18 April 2014

Using Excel in Genealogy

Several times during #genchat, I have mentioned that I use Excel heavily as a genealogy tool. 

And it seems every time it comes up, someone asks, "how?" I decided to put together a post about how I use Excel to answer those questions. Some may use it differently than I, but for me, this works. What I have included here are just some initial thoughts on this tool.

When I start a new project, I almost always immediately create a workbook for that project in Excel. Each tab is a piece of the project, so if you are unfamiliar with using Excel, you should start with a good how-to video from YouTube or a training class. My Excel skills are still on the beginner level in my mind, but I know enough to make it work for me.

Step 1:

Create workbook. This can be as simple as opening a new file and giving it a name, but there are times when I get a bit more creative and give it a cover page, too. This also helps when working in public spaces; if I have to step away from my computer for any more than a second, I flip it over to the cover page so no one can see any of the information I have compiled. This works well for me if I am engaged on a client project, where confidentiality is important.

To do the cover page, tab 1 in the spreadsheet gets a nice big title, usually with my name and an image. Sometimes this is my company logo, sometimes this is a family photo, or perhaps a photo of the area/town I'm working on. I remove all the grid lines, so it's just one white page.

Here is an example of one of my cover pages:

genealogy, Excel, tools, spreadsheet, family history, One Place Study
Cover Page for my Breckenridge One Place Study
©Jen Baldwin, 2013 - 2014

The tabs can be whatever you need them to be. They can be labelled for each individual person, creating a nice timeline, or they can be different aspects of an individual life. For my not-quite-yet-official One Place Study, my tabs are items like, "Churches," "Obits," "Mining Claims," "Businesses," "Fraternal Orgs," and so on; this creates a timeline of the entire community, not just one person.

Step 2:

I usually do the rest as I work. I start with a basic set of column headings on each tab, and adjust as I need throughout the process. Often, any given spreadsheet ends up with column headings like this:

Year |  Date |  Surname | Given Name | Fact/Finding | Notes | Images | File Name | Publication | Pub Date | Author | Citation Detail |

I always do the year first, as a separate column, so I can sort easily when needed. Also, sometimes the date is separated into two columns: month and day, depending on what I am working on, and again for easy sorting. When you create dates in Excel, it's important to remember that you need to tell the system how you want it to be displayed. For example, the pre-formatted standard is to put dates in the following format: dd-mm-yy. That doesn't necessarily work for me, mostly because the research I conduct could be in the 1800s or the 1900s, so I need the full year. Also, my habit is to put dates into the dd mmm yyyy format, so each new date column has to be formatted correctly for easy use.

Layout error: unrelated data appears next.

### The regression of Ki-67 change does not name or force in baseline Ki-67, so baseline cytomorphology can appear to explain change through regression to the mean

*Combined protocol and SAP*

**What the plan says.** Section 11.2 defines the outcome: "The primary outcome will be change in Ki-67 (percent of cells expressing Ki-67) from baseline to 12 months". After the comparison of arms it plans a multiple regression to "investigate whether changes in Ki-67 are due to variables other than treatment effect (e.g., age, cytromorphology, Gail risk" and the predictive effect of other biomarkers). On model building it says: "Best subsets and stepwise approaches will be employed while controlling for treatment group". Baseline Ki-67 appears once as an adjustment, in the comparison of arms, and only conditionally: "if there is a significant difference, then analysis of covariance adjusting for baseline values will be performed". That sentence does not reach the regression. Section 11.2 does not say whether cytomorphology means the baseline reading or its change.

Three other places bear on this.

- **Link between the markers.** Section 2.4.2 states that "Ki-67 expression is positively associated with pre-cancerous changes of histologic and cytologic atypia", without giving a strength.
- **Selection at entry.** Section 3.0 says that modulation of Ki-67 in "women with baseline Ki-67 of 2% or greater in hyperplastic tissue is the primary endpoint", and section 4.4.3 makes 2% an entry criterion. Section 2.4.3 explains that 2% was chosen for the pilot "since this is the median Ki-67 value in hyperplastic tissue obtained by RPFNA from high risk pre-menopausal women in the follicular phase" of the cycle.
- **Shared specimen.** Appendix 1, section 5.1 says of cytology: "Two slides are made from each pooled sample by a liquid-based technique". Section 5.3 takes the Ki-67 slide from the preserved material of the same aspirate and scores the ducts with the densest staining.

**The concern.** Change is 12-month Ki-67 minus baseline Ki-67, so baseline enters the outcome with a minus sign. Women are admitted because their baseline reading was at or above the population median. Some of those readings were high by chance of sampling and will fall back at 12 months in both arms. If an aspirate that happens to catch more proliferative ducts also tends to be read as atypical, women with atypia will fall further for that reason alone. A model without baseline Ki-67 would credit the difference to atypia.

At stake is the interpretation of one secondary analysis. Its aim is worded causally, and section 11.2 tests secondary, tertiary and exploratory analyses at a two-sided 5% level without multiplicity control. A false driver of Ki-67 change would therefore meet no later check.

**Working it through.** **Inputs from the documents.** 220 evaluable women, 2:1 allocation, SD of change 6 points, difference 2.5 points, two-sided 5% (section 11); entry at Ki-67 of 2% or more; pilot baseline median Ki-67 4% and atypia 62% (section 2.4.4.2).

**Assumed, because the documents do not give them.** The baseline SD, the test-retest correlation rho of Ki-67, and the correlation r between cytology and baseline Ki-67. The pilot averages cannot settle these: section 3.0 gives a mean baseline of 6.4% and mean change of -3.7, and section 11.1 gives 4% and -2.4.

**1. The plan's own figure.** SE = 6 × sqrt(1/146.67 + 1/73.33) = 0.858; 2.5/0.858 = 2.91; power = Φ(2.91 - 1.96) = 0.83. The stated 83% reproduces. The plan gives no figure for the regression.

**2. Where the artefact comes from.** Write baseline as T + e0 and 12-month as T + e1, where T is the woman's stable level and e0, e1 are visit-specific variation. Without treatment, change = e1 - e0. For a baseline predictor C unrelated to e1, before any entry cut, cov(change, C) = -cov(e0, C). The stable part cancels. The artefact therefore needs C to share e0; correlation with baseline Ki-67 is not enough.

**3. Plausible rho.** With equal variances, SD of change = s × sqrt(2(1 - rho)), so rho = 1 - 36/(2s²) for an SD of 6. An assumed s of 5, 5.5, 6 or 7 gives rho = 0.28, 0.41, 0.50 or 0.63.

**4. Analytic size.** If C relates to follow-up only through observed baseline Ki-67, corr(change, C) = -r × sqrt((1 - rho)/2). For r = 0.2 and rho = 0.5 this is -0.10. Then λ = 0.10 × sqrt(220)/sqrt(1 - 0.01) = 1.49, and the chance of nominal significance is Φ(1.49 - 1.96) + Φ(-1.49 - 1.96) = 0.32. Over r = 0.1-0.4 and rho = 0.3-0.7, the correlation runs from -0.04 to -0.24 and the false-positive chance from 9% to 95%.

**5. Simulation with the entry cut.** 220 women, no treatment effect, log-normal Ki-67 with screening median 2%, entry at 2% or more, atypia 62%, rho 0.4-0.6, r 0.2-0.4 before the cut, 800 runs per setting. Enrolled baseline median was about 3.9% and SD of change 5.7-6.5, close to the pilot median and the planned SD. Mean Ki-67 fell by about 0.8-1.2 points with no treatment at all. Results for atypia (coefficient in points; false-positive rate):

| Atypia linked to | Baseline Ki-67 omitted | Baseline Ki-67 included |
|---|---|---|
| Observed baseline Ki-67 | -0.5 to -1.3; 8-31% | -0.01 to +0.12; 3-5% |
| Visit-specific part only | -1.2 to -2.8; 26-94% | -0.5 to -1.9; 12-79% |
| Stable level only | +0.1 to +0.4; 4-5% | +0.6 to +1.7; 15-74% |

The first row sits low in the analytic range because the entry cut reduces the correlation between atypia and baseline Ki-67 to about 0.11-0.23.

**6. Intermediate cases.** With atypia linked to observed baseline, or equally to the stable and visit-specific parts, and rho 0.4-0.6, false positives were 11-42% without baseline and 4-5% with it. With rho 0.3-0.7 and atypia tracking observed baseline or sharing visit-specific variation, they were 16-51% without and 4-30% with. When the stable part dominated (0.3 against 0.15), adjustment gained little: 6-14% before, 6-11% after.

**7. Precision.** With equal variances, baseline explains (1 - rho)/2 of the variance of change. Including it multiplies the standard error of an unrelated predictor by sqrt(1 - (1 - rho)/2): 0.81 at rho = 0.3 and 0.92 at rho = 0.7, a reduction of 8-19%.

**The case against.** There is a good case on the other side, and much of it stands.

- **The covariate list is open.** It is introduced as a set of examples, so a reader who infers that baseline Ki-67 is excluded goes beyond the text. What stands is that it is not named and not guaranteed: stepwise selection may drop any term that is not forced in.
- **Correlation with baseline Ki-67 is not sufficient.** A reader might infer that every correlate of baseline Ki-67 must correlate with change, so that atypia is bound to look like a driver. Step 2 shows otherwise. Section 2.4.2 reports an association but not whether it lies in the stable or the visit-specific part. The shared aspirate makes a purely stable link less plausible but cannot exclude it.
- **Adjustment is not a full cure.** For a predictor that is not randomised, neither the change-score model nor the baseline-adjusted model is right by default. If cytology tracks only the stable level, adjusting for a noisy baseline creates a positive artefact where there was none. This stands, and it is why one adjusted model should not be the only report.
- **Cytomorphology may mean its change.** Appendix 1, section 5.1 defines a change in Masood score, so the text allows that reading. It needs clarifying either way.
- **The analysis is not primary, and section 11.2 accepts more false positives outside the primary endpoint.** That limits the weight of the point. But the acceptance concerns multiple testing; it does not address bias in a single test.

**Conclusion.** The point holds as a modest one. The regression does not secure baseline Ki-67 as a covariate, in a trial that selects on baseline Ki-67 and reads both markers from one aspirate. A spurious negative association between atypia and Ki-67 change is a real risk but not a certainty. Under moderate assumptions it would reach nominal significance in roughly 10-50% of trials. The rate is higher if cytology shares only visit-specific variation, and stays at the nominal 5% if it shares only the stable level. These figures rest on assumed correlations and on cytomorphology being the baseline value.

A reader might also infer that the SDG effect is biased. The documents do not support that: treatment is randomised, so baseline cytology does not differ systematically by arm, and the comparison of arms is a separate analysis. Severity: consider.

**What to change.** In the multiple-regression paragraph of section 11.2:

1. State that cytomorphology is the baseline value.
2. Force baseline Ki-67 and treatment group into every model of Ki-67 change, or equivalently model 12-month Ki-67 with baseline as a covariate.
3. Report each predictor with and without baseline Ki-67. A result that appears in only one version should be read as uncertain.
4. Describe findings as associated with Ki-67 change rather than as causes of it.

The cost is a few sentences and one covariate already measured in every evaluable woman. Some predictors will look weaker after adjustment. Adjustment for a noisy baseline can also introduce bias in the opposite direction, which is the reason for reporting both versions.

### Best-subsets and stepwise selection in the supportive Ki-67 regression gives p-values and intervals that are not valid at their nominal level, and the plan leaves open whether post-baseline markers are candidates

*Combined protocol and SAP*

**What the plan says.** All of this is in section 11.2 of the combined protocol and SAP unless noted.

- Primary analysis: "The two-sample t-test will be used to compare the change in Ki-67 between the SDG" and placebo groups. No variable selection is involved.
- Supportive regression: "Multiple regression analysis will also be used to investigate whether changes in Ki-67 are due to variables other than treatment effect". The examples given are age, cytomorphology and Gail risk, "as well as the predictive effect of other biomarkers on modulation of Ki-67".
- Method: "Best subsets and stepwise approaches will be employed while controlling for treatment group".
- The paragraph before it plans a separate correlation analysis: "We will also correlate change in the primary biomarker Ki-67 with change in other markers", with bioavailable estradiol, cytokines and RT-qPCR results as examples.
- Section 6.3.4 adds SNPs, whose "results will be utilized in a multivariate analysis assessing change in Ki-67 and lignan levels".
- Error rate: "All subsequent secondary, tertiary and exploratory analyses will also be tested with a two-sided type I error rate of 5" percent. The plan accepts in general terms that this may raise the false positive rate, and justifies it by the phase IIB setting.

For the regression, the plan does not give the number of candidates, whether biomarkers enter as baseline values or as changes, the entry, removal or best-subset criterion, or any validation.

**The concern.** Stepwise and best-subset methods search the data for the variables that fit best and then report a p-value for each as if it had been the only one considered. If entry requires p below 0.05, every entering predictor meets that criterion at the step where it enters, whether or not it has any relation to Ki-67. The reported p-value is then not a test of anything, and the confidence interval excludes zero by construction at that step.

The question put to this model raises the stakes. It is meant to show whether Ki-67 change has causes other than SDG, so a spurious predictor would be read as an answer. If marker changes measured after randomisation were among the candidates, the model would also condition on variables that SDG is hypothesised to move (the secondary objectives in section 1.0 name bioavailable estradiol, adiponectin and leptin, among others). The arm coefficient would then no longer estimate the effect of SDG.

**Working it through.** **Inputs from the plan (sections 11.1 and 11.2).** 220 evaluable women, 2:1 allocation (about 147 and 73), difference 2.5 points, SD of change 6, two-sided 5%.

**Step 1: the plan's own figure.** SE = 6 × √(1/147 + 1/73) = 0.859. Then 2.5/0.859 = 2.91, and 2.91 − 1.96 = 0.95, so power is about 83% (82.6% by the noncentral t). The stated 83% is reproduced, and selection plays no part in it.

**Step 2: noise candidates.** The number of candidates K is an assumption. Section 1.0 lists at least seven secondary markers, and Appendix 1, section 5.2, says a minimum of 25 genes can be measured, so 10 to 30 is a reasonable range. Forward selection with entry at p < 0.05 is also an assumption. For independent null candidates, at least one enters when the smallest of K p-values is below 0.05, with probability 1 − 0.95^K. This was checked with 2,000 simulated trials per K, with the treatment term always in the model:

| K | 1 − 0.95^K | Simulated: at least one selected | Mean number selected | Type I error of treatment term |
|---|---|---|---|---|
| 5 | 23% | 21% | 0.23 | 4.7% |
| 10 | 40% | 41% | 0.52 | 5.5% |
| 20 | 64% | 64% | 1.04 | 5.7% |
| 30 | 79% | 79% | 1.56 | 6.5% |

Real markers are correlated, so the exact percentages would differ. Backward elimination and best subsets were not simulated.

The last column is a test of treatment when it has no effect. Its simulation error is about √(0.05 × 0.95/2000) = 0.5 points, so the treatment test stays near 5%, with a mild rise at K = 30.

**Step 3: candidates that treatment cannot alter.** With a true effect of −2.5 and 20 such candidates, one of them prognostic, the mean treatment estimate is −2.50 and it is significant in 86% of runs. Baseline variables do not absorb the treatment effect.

Thanks to the flexibility of the rules at our local Courthouse, which is where I do a lot of my research, I am allowed to take photos of the documents. That means that nearly every spreadsheet has a place to indicate if I took images, made photocopies, or "other," and a place to include the file name. The goal, of course, is to ensure that nothing gets missed or lost in the transfer of information into the spreadsheet, or the digital copy.

Every workbook and sheet includes a place for Notes. For me, this is essential. Perhaps I need to note that there are comments in the margin, or some small detail that stands out and could be important later, so the notes column is included on every sheet. Not all information fits easily into a column or cell, you need to give yourself the room for free form text.

The top row is always locked, so no matter how deep the spreadsheet gets, the column headings are visible. I also add some color in, to break up the text a bit, and the header is usually in color, as well. To change them around, adding variety and "spice" to my projects, I will sometimes select a theme to work with, so I have different fonts and colors in each workbook.

Here is an example of a sheet from my Breckenridge work book.

genealogy, Excel, Breckenridge, fraternal societies, history, research
Fraternal Sheet, Breckenridge One Place Study
©Jen Baldwin, 2013-2014

You  can see I've highlighted two cells, and that is because the information provided differentiates: they each give a different lodge number for the A.F. & A.M. Masonic Lodge in Breckenridge. This could be a type-o, but it deserves my attention later in the research process.

Other Elements and Citation Templates

Continuing to use my One Place Study as an example, I have tabs, or sheets, for all sorts of elements. One is a census tab, so I have all the Federal and State census data easily at hand. I entered each one that Breckenridge was found in, and created a full citation for it, with a link to my favorite online census source. That way, I do not have to search through a website to get to it; I can go directly there with the click of my mouse; and the citation is right there, waiting for me. I just change the names, and other pertinent data, and move on. Easy peasy.